Nature and Heritage Conservation in the Greenbelt
The Greenbelt in Ottawa provides a rich habitat for a variety of animals, trees and flowering plants. Wetlands in particular are vital to a healthy environment, for both people and animals. The NCC is focused on conserving the natural and heritage features of the Greenbelt for future generations.
The NCC has a long tradition of conserving and protecting natural environments in the Canada’s Capital Region. For over 50 years, the NCC continues to manage and enhance the protection of natural areas in the Greenbelt.
The Greenbelt’s ecosystems help sustain the health and wellbeing of the residents in this region and enhance biodiversity. This makes the Greenbelt’s forests, wetlands, meadows, and other natural features extremely valuable. The Greenbelt:
- provides a home for plants and trees
- provides habitat for resident and transient wildlife populations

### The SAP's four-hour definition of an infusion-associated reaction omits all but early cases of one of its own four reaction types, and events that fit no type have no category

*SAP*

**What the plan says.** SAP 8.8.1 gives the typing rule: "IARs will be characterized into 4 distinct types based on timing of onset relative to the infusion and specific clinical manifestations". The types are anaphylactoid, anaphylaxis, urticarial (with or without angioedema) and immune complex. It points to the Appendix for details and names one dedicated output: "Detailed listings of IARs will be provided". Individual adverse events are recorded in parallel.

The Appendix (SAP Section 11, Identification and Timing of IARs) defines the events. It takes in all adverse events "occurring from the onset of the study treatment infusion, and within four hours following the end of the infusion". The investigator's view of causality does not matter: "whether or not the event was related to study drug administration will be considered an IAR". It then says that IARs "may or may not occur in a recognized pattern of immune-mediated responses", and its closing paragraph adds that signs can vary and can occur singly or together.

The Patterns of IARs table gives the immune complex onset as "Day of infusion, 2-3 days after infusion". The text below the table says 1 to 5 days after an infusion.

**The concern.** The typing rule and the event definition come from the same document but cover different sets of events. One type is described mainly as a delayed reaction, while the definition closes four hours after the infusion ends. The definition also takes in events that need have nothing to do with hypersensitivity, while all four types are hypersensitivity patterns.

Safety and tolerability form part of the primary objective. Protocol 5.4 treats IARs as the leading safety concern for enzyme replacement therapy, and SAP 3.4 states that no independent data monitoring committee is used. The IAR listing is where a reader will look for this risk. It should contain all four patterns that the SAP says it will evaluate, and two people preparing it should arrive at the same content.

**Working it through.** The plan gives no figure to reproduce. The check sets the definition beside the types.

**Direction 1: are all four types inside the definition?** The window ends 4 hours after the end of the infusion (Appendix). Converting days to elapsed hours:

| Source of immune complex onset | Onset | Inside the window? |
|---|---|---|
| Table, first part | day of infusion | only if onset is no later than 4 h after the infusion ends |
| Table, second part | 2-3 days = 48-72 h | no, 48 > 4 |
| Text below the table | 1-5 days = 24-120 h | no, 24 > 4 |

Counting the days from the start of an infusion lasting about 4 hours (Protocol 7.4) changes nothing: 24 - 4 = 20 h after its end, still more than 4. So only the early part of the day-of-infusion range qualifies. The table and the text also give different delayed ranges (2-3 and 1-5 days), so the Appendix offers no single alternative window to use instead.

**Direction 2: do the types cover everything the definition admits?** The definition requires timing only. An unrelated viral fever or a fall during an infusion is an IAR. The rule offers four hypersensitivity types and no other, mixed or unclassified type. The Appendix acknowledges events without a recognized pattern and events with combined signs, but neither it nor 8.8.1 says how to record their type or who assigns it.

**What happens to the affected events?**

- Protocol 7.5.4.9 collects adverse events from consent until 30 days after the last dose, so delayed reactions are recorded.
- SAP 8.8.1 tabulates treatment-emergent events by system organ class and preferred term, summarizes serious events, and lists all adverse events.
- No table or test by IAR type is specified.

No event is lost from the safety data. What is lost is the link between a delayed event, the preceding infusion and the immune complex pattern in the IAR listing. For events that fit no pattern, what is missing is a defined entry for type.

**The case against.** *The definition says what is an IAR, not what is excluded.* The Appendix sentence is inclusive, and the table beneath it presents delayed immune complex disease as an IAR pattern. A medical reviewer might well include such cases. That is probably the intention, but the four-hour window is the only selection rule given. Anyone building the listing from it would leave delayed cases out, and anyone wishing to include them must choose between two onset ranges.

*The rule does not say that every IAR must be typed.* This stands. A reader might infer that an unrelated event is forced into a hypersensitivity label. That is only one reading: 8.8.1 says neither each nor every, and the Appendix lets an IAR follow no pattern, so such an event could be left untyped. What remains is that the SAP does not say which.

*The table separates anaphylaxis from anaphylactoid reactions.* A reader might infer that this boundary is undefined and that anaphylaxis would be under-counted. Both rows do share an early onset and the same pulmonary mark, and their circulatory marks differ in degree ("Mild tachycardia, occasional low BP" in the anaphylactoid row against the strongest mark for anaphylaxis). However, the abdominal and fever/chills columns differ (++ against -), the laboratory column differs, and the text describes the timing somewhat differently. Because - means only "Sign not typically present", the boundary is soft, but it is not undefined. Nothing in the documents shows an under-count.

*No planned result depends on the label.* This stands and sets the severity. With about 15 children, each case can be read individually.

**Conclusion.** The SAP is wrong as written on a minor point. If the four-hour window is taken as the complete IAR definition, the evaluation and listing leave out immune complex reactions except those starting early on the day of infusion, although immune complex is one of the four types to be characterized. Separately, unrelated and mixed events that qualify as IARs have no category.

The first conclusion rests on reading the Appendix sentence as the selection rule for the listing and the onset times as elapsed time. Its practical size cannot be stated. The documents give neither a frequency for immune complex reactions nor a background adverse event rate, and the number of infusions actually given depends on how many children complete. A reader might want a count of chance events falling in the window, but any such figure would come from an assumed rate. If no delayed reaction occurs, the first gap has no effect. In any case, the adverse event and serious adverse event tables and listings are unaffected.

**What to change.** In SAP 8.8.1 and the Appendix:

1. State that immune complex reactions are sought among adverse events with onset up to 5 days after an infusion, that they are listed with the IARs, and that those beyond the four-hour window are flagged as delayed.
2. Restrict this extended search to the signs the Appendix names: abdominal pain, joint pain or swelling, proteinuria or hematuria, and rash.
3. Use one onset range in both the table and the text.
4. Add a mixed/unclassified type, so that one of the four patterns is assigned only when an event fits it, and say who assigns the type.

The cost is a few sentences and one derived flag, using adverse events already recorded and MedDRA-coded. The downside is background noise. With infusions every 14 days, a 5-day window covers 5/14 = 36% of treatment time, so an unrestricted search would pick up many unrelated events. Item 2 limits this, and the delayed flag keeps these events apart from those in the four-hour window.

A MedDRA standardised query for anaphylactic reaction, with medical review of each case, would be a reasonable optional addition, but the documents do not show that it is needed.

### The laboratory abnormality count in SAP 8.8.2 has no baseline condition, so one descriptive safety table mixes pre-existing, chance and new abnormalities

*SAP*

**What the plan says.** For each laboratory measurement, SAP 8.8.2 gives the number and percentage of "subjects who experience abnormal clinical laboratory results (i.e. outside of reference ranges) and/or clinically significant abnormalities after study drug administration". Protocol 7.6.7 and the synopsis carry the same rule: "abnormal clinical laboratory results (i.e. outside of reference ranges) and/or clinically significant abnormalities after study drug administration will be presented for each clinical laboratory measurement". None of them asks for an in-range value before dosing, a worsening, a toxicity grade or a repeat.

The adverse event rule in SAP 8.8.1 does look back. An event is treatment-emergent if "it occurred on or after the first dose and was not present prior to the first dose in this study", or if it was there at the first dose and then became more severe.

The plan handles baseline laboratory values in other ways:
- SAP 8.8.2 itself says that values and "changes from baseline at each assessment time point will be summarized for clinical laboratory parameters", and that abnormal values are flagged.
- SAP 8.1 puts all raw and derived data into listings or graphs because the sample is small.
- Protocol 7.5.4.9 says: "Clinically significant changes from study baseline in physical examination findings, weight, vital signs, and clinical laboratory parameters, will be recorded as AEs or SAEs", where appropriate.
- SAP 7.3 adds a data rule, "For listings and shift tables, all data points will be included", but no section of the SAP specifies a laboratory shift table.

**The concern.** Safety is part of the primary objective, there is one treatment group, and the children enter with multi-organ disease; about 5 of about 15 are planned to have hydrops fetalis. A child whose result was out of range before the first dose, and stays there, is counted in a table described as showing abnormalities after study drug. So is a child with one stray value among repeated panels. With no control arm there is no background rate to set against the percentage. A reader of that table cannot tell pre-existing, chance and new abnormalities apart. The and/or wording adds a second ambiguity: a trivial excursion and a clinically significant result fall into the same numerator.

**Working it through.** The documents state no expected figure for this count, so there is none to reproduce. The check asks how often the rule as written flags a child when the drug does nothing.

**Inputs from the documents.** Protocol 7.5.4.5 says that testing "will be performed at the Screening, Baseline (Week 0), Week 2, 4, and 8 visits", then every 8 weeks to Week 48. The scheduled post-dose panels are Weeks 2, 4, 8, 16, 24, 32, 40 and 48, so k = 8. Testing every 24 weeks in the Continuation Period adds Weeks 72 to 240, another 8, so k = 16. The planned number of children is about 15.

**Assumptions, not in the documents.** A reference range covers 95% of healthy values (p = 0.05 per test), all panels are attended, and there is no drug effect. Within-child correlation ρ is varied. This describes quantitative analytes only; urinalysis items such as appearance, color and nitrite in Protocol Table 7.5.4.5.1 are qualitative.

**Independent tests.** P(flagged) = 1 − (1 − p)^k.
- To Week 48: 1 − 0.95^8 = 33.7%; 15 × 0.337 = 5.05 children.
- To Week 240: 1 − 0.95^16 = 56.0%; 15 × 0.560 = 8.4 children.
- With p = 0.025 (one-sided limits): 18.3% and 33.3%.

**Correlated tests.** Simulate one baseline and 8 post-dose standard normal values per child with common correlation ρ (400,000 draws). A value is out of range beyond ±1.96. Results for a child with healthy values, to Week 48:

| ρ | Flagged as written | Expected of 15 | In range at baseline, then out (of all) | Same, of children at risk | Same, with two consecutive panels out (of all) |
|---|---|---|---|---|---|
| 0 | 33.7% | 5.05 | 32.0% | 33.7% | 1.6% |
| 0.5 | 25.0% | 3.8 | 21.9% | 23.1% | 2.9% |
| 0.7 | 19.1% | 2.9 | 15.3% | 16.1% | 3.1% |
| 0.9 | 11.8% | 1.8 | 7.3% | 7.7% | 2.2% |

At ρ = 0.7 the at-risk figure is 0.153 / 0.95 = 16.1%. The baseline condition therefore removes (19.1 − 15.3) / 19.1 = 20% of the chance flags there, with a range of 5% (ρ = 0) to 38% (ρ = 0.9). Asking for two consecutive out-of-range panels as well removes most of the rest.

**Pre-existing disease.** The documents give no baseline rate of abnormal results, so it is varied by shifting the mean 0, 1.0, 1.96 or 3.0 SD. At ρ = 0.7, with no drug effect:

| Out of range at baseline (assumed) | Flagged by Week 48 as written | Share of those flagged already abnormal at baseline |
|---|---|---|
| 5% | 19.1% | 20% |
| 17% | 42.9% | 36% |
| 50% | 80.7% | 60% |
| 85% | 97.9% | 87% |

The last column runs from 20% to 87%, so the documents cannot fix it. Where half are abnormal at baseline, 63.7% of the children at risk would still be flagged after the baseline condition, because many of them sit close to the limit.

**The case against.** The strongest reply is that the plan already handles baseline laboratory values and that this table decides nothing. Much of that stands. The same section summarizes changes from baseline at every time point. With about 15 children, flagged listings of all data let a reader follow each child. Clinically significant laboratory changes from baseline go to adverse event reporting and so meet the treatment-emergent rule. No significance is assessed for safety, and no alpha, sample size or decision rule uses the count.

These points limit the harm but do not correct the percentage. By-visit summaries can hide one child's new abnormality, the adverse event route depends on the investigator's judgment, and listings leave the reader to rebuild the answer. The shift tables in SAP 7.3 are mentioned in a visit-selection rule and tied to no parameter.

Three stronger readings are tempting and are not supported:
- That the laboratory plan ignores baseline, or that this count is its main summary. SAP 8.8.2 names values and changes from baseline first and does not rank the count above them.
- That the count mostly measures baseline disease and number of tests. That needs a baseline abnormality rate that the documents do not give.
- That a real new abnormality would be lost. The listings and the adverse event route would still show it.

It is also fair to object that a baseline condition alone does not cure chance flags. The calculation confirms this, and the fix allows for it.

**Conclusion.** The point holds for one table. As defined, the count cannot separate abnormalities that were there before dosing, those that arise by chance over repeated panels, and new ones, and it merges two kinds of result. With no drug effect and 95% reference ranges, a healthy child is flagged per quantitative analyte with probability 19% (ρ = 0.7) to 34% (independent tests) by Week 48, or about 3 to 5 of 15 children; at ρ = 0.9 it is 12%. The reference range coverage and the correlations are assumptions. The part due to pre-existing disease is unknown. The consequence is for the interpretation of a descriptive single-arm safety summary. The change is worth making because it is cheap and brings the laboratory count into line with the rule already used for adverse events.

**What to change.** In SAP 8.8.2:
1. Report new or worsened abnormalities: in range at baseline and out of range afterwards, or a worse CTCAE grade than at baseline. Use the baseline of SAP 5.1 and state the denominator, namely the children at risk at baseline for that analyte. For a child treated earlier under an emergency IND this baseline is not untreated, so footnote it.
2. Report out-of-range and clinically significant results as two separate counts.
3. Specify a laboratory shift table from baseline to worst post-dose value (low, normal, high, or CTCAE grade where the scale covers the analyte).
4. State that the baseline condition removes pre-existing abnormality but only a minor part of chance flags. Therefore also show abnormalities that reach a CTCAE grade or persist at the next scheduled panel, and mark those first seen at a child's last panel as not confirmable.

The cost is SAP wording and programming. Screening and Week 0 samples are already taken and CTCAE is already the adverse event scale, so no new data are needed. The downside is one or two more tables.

- helps combat climate change by absorbing carbon dioxide
- helps filter and clean our water
- helps control flooding and erosion
- produces fertile soil to sustain local farming.
The Greenbelt contains six conservation areas, each with unique ecological characteristics. From west to east these are:
Shirley’s Bay, Stony Swamp and Mer Bleue are all wetland conservation areas. Mer Bleue is an example of a northern bog ecosystem — like those in the Arctic! It has been designated an internationally significant wetland under the Ramsar Convention. The Mer Bleue Management Plan outlines the NCC’s on-going commitment to protecting Mer Bleue as a Ramsar site.
Forests represent close to 3,500 hectares or 18 percent of the Greenbelt. Over the years, some 800 hectares of new forests (3.6 million trees) have been planted in the Greenbelt. Marginal farmlands have been converted into native mixed forests, which include maple and oak trees. Learn more about forestry in the Greenbelt by visiting the interpretive forest trail and tree identification arboretum at Pine Grove.
The Greenbelt is also home to several heritage features. These include:
- Log Farm, a living museum of an 1850s pioneer homestead
- ruins of a 19th century lime kiln in Stony Swamp
- the remains of the Carlsbad Springs, a former health spa and an Ontario heritage site
- the Black Rapids Lockstation, part of the historic Rideau Canal (1832).